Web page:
At a time when securing the 2020 US presidential election and election influence campaigns on social media are at the forefront of the news, Mozilla is claiming that a Facebook tool designed to examine campaign ads is not working as advertised.
Mozilla said in a blog post that information that’s being released by Facebook through a publicly available API is inadequate in terms of detailing how campaign ads were behaving. The organisation noted that the API did not disseminate targeting information, the data was not tagged properly and identical searches would produce very different results each time they were run.
"The state of the API made it nearly impossible to extract the data needed to populate the dashboard we were hoping to create to make this information more accessible," Mozilla wrote, adding that Google had created a similar platform, but this one actually delivered the information Mozilla needed to put together a comprehensive dashboard that would show the impact of campaign ads.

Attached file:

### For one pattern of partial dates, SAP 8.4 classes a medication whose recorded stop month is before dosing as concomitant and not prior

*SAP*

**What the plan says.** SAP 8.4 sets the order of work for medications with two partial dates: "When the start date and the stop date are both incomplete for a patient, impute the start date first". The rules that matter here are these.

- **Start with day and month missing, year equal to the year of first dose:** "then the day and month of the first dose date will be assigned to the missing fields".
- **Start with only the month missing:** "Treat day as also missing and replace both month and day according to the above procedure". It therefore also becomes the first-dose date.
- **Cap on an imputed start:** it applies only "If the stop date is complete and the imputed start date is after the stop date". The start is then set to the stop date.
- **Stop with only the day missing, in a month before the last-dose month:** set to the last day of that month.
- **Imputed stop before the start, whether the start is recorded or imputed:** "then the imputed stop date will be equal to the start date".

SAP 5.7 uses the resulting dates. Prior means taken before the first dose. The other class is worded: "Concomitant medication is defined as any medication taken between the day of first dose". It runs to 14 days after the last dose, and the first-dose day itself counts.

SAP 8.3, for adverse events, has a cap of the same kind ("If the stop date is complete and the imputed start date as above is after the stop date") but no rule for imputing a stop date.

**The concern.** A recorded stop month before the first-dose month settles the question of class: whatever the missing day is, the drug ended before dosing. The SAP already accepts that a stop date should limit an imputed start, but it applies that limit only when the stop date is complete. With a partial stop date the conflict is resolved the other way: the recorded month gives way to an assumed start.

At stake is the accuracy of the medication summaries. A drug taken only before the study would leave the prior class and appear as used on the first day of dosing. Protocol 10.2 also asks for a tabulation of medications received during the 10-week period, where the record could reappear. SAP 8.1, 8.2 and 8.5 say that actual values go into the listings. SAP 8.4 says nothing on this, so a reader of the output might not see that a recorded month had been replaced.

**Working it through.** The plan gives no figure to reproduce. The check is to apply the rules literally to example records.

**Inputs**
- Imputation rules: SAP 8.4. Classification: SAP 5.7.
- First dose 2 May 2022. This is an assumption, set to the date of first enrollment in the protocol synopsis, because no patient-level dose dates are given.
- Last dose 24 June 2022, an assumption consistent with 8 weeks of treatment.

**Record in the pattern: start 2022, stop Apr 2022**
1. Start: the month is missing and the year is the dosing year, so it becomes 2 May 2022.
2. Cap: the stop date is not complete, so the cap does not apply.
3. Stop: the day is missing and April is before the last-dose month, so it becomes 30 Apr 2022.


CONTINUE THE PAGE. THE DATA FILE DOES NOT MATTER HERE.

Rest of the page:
"It took the entire month of April to figure out ways to work within or, rather, around the API to collect any information about the political ads running on the Facebook platform," Mozilla said.
In order to spare other organisations from having to create their own workarounds, Mozilla created a doc of each time the API failed or became confusing to use, along with a series of tips others could use to get the most out of the API.
"We need Facebook to be better. We need an API that actually helps – not hinders – researchers and journalists uncover who is buying ads, the way these ads are being targeted and to whom they’re being served. It’s this important work that informs the public and policymakers about the nature and consequences of misinformation," Mozilla concluded.
"We were the first to introduce this level of ads transparency and it remains a priority. That’s why we work hard to address issues with the API and continually seek feedback from researchers and journalists," a Facebook spokesperson told SC Media.
This article was originally published on SC Media US.